“There is one God and one mediator between God and men, the man Christ Jesus.” – 1 Timothy 2:5 (NKJV)
Mediator: what does this word mean? Jesus paid the price of sin for us on the cross (1 Timothy 2:6). No one else could do it, or was even willing to (Romans 5:6-8). However, there is more to mediation than a blood sacrifice. The cross was Jesus’ method, but not his purpose. So what is that purpose? Whenever a problem appears in a human relationship – family, friendships, work, government, etc – people look for someone ‘neutral’ who can talk to each party and find a solution. They often find this mediator in an attorney, counselor, lobbyist, or pastor.
“I declare things that are right.” – Isaiah 45:19 (NKJV)
Is Jesus neutral? No. But he is still the only mediator between us and God the Father. Sin broke mankind’s relationship with God in Eden. Thanks to Satan’s suggestions and our own sinful natures, God became the ‘bad guy’ in our poisoned minds. We thought only he made mistakes. So we questioned God’s words, actions, and judgment at every opportunity.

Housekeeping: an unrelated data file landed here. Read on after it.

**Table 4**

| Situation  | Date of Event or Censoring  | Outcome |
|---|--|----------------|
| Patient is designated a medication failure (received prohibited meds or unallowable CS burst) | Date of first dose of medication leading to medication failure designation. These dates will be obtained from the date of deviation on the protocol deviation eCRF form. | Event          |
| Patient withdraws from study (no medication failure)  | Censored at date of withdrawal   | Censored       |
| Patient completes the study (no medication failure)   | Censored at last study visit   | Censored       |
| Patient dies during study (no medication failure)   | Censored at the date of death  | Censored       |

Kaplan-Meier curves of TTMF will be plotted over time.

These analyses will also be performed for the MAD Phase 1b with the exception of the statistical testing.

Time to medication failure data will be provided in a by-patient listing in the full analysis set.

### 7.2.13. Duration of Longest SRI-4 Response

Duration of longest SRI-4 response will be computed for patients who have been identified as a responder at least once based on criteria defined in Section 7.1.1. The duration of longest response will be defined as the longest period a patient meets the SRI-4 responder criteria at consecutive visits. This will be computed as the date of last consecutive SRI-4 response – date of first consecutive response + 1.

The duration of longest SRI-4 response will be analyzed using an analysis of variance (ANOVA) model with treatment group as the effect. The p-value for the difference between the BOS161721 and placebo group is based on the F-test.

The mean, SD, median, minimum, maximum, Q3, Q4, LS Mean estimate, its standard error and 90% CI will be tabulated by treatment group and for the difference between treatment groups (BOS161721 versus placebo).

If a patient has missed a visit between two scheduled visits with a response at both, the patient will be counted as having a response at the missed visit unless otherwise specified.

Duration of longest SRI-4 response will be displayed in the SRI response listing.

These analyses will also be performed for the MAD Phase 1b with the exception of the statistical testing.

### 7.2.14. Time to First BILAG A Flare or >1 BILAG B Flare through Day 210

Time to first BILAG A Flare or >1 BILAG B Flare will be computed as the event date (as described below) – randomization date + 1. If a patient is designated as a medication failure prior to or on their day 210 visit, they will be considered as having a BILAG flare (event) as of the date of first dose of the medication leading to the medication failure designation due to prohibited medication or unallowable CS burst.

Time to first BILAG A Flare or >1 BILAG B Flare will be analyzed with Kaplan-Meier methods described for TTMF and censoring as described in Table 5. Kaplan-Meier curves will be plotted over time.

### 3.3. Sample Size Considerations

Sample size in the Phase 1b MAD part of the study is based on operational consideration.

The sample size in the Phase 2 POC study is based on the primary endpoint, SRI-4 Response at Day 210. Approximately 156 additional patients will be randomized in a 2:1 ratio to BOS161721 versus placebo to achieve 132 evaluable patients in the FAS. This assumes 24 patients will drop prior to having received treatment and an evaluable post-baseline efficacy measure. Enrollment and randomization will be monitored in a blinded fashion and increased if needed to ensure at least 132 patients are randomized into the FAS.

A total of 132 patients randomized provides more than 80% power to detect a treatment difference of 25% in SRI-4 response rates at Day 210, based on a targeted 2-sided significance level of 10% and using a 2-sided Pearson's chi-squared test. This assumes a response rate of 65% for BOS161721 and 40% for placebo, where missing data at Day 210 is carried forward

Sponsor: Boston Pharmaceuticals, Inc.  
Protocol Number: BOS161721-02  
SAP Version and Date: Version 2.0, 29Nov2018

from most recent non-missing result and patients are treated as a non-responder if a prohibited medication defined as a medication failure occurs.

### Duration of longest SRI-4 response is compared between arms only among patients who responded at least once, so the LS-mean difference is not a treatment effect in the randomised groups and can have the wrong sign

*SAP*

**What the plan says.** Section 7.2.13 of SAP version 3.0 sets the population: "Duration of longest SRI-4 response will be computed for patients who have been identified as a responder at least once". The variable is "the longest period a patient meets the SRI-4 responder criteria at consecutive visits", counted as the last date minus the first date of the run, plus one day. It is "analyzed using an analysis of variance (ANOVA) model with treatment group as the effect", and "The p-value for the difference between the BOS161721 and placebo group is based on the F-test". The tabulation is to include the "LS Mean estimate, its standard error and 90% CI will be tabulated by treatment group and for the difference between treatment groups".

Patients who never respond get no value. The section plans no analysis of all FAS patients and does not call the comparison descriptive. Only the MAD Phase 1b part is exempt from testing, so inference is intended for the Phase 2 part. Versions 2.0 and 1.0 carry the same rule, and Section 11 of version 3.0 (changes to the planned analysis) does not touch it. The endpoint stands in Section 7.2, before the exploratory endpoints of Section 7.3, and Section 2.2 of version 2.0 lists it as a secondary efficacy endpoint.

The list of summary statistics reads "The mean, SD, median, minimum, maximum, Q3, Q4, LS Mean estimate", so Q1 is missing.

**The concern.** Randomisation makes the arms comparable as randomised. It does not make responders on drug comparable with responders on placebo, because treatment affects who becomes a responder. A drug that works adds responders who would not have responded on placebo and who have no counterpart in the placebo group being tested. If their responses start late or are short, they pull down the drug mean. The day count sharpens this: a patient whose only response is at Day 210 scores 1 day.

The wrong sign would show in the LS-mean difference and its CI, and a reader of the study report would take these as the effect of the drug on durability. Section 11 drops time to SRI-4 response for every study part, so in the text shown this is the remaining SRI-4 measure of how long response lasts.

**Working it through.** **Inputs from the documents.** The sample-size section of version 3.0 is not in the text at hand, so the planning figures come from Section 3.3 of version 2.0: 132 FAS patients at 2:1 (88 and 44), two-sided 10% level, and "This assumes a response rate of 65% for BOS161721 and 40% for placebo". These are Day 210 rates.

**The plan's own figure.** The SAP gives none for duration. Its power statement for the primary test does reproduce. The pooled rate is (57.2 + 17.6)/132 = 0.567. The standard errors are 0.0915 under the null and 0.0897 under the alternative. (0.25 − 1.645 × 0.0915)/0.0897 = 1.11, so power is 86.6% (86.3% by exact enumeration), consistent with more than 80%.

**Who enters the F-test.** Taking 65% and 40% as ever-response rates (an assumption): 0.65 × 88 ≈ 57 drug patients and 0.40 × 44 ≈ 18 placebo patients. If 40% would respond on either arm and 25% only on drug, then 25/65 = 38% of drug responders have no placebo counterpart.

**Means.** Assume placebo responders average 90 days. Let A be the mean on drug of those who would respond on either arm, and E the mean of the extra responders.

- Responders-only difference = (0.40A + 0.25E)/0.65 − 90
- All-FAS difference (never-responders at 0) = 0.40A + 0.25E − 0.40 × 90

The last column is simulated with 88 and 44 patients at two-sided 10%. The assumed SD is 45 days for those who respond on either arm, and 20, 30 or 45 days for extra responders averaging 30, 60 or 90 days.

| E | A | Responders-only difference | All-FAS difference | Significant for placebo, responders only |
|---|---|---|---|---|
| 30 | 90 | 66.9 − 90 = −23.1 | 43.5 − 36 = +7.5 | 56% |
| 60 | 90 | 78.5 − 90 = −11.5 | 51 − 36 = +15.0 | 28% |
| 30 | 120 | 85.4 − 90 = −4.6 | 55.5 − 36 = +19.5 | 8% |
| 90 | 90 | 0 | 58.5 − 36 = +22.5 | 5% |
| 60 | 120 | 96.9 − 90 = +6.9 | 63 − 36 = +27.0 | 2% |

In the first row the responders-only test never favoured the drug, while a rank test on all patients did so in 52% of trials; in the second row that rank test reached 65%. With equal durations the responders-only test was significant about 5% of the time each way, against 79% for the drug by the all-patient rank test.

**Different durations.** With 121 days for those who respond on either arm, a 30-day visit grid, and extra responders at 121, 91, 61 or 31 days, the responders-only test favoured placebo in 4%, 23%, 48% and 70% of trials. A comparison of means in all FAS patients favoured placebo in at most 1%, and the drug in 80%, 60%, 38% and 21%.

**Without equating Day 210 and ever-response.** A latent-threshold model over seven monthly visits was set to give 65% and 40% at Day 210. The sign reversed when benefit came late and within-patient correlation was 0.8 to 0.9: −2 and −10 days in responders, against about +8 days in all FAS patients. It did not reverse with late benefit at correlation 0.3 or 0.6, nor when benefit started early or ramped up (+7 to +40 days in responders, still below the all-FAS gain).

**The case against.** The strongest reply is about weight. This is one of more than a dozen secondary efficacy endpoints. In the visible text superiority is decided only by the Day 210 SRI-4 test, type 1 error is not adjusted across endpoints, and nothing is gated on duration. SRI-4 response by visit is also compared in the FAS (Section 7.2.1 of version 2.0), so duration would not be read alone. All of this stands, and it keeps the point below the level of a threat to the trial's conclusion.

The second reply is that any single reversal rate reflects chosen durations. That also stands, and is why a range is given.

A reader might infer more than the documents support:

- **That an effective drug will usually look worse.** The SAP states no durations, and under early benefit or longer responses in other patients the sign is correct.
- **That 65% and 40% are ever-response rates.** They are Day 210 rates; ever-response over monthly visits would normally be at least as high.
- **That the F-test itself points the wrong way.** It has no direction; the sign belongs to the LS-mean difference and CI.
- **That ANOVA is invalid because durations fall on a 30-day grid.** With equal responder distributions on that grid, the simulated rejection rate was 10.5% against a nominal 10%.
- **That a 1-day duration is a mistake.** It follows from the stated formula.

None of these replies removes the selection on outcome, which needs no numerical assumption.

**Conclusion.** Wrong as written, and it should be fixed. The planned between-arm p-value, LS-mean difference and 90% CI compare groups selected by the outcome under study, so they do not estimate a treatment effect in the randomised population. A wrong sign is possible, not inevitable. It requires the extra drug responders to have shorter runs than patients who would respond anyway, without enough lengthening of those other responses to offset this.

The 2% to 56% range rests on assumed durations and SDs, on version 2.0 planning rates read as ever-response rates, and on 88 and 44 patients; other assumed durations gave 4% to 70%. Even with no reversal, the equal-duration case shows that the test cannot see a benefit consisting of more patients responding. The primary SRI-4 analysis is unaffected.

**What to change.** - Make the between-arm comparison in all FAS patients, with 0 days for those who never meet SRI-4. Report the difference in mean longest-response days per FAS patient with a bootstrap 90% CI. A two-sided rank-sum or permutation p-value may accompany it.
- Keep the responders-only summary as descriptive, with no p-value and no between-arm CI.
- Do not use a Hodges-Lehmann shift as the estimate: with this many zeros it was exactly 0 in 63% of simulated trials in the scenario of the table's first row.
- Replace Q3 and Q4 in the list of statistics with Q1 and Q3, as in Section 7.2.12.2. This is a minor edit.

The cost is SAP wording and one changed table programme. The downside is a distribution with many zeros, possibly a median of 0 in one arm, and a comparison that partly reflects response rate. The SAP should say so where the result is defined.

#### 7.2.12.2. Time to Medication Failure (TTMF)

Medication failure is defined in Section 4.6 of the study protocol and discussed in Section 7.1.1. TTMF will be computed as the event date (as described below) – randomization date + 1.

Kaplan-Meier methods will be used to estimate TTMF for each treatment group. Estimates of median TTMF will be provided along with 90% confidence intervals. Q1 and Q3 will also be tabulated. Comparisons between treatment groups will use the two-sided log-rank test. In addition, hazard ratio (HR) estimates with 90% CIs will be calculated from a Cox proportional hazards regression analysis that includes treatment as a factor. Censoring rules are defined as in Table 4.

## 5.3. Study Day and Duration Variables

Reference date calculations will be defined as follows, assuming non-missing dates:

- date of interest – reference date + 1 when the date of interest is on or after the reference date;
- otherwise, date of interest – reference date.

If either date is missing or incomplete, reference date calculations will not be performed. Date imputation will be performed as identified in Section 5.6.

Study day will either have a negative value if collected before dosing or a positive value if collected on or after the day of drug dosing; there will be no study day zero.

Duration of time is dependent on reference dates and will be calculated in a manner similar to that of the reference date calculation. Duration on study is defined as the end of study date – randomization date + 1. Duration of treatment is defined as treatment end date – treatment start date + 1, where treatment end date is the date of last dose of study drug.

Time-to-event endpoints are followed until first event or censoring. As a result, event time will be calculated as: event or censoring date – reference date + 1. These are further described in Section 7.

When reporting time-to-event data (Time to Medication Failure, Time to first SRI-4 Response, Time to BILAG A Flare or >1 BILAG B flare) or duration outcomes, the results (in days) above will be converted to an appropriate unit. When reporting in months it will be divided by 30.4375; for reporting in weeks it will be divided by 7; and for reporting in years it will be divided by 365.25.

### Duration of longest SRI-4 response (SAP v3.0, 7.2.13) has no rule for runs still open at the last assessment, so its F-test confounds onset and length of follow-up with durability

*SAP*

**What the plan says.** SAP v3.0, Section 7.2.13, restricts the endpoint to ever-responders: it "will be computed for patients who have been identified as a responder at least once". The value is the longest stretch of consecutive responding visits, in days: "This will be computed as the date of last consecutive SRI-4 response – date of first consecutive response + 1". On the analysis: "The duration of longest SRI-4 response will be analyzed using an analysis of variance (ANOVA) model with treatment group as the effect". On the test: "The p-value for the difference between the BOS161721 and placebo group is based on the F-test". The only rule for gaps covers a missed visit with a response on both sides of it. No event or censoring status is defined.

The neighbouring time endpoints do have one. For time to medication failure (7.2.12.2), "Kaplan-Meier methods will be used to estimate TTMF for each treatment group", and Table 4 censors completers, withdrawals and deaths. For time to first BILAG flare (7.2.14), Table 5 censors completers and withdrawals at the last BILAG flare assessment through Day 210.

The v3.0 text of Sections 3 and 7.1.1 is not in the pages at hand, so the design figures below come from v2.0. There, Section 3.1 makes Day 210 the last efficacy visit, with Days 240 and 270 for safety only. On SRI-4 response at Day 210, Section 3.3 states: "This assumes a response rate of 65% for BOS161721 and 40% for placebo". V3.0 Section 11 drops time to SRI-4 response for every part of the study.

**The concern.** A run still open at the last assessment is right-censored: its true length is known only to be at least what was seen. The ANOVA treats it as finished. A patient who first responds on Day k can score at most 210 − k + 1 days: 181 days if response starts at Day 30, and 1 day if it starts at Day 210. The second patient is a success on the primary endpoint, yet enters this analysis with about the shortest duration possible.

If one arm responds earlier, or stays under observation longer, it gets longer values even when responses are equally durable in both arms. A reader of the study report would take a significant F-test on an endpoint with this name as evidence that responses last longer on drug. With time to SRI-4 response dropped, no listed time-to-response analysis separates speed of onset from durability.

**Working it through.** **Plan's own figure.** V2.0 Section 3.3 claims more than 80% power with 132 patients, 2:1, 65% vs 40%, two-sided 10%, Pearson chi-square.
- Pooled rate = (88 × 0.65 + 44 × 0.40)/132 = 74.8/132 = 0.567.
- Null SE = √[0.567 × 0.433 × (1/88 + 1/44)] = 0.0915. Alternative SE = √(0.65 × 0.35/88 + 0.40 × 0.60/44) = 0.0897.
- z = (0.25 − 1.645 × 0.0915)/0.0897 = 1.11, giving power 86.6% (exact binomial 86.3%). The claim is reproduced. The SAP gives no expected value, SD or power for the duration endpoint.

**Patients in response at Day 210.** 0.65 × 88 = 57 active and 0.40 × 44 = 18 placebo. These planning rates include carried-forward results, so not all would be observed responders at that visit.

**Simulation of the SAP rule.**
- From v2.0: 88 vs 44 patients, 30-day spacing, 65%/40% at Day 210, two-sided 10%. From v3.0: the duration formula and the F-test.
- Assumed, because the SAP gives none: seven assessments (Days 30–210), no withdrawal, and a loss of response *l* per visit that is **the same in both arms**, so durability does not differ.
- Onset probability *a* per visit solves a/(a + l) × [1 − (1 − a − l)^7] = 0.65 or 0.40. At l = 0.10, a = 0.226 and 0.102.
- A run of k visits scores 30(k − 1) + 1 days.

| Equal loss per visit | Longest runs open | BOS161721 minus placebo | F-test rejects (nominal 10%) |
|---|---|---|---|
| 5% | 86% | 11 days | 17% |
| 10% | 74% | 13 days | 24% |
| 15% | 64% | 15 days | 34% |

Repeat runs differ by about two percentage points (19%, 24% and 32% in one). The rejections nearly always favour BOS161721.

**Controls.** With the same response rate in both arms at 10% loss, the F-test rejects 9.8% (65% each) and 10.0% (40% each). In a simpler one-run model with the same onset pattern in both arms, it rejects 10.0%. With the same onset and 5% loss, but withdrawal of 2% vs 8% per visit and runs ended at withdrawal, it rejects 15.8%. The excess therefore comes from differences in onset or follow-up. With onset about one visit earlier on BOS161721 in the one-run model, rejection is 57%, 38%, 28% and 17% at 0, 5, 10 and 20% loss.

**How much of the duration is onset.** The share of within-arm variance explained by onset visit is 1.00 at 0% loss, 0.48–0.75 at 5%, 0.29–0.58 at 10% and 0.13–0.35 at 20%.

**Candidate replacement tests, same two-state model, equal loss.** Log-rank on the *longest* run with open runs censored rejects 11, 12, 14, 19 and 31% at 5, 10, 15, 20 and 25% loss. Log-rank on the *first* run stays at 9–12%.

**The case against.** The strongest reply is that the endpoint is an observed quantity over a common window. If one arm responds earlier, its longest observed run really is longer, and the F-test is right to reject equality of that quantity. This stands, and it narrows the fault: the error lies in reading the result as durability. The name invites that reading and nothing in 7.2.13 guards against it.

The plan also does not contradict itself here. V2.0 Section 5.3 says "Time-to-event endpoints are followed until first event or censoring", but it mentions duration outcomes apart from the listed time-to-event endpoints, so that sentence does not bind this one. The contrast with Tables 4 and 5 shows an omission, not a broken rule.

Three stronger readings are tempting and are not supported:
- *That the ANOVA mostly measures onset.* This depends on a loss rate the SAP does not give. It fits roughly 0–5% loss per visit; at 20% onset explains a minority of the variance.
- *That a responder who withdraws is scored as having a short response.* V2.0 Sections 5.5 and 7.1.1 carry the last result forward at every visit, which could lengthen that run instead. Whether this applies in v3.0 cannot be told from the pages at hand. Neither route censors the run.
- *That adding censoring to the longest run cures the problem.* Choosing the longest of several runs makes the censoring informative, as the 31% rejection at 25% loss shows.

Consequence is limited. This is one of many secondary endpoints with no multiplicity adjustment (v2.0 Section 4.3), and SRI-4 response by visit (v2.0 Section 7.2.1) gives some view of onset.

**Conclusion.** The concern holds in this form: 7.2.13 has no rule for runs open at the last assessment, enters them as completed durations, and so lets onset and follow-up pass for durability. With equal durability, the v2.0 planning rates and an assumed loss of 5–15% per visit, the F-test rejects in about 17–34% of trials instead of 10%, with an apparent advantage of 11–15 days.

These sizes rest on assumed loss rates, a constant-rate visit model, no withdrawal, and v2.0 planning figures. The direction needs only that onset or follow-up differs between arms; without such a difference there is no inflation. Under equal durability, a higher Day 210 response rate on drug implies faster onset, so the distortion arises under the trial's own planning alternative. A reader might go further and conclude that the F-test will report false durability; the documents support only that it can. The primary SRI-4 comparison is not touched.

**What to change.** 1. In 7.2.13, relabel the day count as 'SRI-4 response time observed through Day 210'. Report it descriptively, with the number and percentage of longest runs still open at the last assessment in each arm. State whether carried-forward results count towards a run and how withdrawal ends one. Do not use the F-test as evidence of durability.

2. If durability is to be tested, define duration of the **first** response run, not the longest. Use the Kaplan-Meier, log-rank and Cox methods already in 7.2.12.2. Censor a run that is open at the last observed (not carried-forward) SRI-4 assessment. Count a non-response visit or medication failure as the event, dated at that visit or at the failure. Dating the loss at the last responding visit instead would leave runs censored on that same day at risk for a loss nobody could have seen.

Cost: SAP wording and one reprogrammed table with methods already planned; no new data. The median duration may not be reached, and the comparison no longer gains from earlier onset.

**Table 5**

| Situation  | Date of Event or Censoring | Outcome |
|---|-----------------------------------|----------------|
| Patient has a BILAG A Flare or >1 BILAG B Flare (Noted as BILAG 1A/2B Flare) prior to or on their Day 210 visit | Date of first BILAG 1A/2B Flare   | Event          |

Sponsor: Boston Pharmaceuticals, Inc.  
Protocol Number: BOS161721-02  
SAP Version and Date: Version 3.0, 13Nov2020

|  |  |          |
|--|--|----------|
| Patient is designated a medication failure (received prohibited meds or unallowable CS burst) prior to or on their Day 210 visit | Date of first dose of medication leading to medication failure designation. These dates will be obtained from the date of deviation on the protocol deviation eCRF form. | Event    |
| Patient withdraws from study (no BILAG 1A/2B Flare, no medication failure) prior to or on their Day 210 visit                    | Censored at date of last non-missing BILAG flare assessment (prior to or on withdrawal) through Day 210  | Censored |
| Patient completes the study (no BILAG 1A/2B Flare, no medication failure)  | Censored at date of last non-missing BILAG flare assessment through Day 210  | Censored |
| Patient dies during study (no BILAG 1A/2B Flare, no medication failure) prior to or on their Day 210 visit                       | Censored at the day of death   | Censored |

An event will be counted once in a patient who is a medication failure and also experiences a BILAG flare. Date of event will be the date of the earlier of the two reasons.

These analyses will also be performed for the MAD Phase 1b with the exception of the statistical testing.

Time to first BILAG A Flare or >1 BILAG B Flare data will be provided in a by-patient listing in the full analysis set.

But God graciously fixed this problem through Jesus’ sacrifice on the cross. Not only did he pay the ransom for sin, but he also showed us who God really is – Father, Judge, King, Lord, etc (Matthew 11:27). Convicted of sin, we discovered that we were the ‘bad guys’ and that we had broken the relationship. So we humbled ourselves and repented. Our relationship restored, we now know that “God is good all the time.” This mediation does not end at conversion, however. Through the Holy Spirit, Jesus reveals to us God’s true character (and our own) as we learn to trust and obey. One day, we will meet Jesus face to face. Then we will truly rejoice in him as our divine mediator.